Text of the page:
The ways that we go about a job search have changed. It used to be that you could call a few recruiters, send out some CVs or resumes and look for job ads in your Saturday newspaper.
A job search now? - It's a jungle out there!
Phone Skills Which a Job Seeker Needs
Be ready to handle the surprise call. Check the phone interview hints below. Develop some sort of stall tactic (such as "If you don't mind, I'd like to move to another phone so that we will have more privacy", or "Let me shut the door") to allow you a few seconds to relax and collect your thoughts.
Rehearse your responses. Once on the phone, candidates tend to ramble. Be succinct and avoid the urge to over amplify your answers. Remember, the average individual listens for only 30-45 seconds at a time. Therefore, carefully prepare 'sound bites' that will last no longer then a minute. While being brief, however, avoid yes or no answers, as they give too little information. Make sure to include key points and answer questions directly.
Role-play the interview. During the course of a phone interview, candidates should try to match the interviewer's voice tone, pitch and delivery speed. Enlist a friend or family member, support group member or other coach to call you at an appointed time and run through the interview. This will only work if both of you agree to be 'in character' during the entire mock interview. After the interview (at least 30 minutes) is completed, de-brief to determine overall impressions and areas for improvement.
Be aware of mannerisms, such as repeated phrases (ending sentences with "and that", starting sentences with "like", "you know" or "I mean", etc.) or nervous laughs. These mannerisms can be distracting and can hamper professional delivery. The experience shows that individuals with these mannerisms are often completely unaware of them.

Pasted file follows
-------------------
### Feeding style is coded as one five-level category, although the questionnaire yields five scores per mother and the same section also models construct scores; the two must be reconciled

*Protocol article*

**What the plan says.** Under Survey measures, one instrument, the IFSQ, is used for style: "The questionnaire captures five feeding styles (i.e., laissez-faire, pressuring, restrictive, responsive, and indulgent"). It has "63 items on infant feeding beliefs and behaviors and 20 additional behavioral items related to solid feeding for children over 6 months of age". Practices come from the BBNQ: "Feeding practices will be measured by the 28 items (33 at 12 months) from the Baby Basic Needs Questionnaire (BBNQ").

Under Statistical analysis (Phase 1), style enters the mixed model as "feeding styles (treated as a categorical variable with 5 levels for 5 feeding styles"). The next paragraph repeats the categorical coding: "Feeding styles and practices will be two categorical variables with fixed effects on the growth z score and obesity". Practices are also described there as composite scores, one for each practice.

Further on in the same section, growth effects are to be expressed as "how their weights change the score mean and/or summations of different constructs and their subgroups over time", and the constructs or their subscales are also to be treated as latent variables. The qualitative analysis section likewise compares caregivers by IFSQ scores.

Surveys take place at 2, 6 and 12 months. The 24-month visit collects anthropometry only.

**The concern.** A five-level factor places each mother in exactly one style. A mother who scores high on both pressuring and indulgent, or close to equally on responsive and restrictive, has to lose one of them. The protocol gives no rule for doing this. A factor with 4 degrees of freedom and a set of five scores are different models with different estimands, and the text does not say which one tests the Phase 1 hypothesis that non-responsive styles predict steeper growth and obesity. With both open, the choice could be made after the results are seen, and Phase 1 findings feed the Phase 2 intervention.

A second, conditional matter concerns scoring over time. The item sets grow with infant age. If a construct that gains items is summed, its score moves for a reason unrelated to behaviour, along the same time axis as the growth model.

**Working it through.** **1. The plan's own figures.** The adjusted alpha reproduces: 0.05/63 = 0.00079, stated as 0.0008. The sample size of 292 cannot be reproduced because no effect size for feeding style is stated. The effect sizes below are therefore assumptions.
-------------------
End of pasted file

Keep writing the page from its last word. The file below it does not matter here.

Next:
Watch your mouth while talking on the phone. Keep your mouth about an inch from the mouthpiece to avoid sounding faint or muffled.
Selectively smile during the course of the interview. Yes, you are right. No one can see you - but this tip is one the experts swear by. Smiling will make your voice sound positive, confident and upbeat.
Do not eat or chew gum while on the phone. The sound carriers beautifully and will not leave a positive impression.
Keep up your end of the conversation. It is fine to let the interviewer do most of the talking but be prepared with some questions of your own. Interviewers generally expect senior executives to be intelligent individuals with inquiring minds. Do not forget - inquiring minds want to know! Prepare several questions concerning responsibilities, the characteristics that will contribute to success in the position, etc. Write them down and keep them by the phone.
Take notes during the interview. These will be tremendously helpful in preparing for future job interviews and will help you keep track of points to emphasize or follow-up on in your questions and later meetings.
Go for the close. The whole point of the phone interview is to move you forward to the next stage of the search process. If the interviewer has not established the next steps by the end of the conversation, it is your turn to take the initiative. Tel him or her - how interested are you in the position, how much you could contribute and ask when things might move forward.
Check your voice mail skills.
Don't be shy - go for it!
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Other Phone Skills Info
When you receive an invitation to the job interview, you may apply for the visa and work permit. Then prepare yourself for job interview and take a look at dress code because how you dress is the one of the most important attribute in being hired.
Good luck with your phone skills.